In the midst of Paul's darkest hours, one light still shines brightly. That light belongs to Onesiphorus for he truly was a "brother born for adversity." In spite of personal danger and repeated sacrifice, Onesiphorus made his way to Rome and there refreshed the heart and soul of his beloved friend, Paul. Onesiphorus is an outstanding example of genuine love and true friendship. We find at least three Christ-like characteristics exemplified in his life: unconcerned for self ("he often refreshed me"), undaunted by sacrifice ("when he was in Rome he eagerly searched for me") and unceasing in expression ("you know very well what services he rendered at Ephesus") Truly Onesiphorus is an outstanding example of all that Paul has been exhorting Timothy to do...Onesiphorus has been eternally etched upon the pages of Scripture for his selfless, sacrificial service. Truly it is only by losing our life for the sake of Christ that we guarantee its worth to be saved beyond the grave. (2Timothy: Call to Completion)

FOR HE OFTEN REFRESHED ME: hoti pollakis me anepsuxen (3SAAI):(1Cor 16:18; Philemon 1:7 1:20)

because he often visited and encouraged me (NLT)

because he has often been a comfort to me (NJB)

he often gave me new heart (NAB)

he visited me and encouraged me often. His visits revived me like a breath of fresh air (TLB)

For he often refreshed me - Don't overlook the little word often (pollakis) which means many times, again and again, time after time. It conveys a vivid picture of the ministry of Onesiphorus to Paul.

Young's literal accurately conveys the sense of the original Greek word order as "many times he did refresh me", thus placing emphasis on the "many times". Clearly Onesiphorus did not stealthily sneak in to see Paul and leave never to see him again, but he seems to have come back time after time.

Refreshed (404) (anapsucho from ana = again ~repetition + psucho = breathe, cool, wax cold) literally means to cool again, to make cool or refresh, or to experience cooling so as to recover from the effects of overheating and so to revive by fresh air. In a transitive sense it means to give someone "breathing space" and thus to refresh them, revive them or cheer them up. In the intransitive sense it means to experience relief, reviving or refreshing.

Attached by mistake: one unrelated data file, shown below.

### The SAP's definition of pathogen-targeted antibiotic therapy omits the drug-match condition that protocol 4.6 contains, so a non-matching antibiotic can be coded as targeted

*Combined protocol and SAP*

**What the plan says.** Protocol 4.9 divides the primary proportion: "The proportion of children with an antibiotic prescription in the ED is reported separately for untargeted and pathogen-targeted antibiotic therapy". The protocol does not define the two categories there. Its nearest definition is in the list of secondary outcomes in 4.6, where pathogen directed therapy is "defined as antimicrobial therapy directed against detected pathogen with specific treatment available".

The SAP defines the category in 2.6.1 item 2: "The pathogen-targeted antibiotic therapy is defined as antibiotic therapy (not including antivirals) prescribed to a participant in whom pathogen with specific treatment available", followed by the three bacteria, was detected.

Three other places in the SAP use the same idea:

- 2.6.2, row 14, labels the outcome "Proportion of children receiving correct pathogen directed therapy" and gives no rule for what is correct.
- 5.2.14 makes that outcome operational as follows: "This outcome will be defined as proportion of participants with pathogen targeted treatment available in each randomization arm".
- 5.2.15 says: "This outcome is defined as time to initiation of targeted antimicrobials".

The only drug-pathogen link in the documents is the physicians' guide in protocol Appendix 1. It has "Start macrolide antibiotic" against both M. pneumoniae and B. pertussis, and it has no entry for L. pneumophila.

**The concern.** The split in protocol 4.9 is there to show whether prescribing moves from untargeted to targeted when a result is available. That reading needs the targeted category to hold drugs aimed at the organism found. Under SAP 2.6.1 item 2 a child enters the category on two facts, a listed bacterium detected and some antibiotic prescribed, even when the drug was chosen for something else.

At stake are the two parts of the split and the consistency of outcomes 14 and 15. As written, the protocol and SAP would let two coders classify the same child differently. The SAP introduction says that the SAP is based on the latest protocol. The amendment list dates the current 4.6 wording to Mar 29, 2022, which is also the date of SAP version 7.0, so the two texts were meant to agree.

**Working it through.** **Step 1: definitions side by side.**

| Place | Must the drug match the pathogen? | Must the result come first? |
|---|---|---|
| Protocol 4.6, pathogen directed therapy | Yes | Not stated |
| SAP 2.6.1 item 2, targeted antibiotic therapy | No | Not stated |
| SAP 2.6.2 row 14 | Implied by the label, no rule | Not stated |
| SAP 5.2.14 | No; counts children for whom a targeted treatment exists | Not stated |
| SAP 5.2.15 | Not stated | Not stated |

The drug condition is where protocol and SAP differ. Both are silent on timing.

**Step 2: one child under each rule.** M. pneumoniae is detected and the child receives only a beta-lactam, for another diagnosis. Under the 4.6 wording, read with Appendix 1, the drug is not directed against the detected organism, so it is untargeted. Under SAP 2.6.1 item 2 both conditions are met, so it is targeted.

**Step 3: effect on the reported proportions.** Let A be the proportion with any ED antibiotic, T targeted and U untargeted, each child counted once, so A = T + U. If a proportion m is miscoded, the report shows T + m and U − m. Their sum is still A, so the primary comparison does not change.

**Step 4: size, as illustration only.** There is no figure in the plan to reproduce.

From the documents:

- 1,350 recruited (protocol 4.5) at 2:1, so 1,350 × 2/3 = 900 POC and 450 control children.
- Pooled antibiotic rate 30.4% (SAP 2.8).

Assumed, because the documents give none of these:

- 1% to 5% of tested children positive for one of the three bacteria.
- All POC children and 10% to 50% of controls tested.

Anapsucho is used only here in the NT in a metaphorical sense to describe relief provided to Paul from the distress associated with being in prison and being forsaken by "all who are in Asia". It is as if the air conditioner was turned on in the dank dungeon when Onesiphorus came into the cell.

The related combination verb (sunanapauomai) is used by Paul in Romans 15 in which he ask the saints at Rome to pray for him...

so that I may come to you in joy by the will of God and find refreshing rest in your company. (Literally "may be refreshed with") (see note Romans 15:32)

Do you have that kind of effect on your brethren? Or do they begin to feel suffocated by your presence?

Phillips paraphrases it

many times did that man put fresh heart into me.

Amplified renders it...

bracing me like fresh air.

Onesiphorus' visits into the squalid conditions of the dungeon was like a "cool breeze" reviving Paul's spirit and soul.

Don't we all thank God for sending those saints who are like “a breath of fresh air” in our time of trial?

Anapsucho is the related root for the noun anapsuxis used in (Acts 3:19, 20) where Peter appeals to his unregenerate Jewish listeners at Pentecost to be born again and so to...

Repent (aorist imperative = Do this now!) therefore and return, (aorist imperative = Do this now!) that your sins may be wiped away, in order that times of refreshing (anapsuxis) may come from the presence of the Lord and that He may send Jesus, the Christ appointed for you".  (Acts 3:19, 20)

The Septuagint (LXX), the Greek translation of the OT (Septuagint) uses the related word anapsucho to describe the "refreshing" that came over Saul whenever David would play his harp

So it came about whenever the evil spirit from God came to Saul, David would take the harp and play it with his hand; and Saul would be refreshed (Lxx = anapsucho) and be well, and the evil spirit would depart from him.(1Sa 16:23)

In Exodus 23 anapsucho is used to describe the "refreshment" that was to be enjoyed on the Sabbath (rest) day...

Six days you are to do your work, but on the seventh day you shall cease from labor in order that your ox and your donkey may rest, and the son of your female slave, as well as your stranger, may refresh (Lxx = anapsucho) themselves. (Exodus 23:12)

Paul used another verb anapauo with a similar meaning to anapsucho, writing to the church at Corinth Paul said...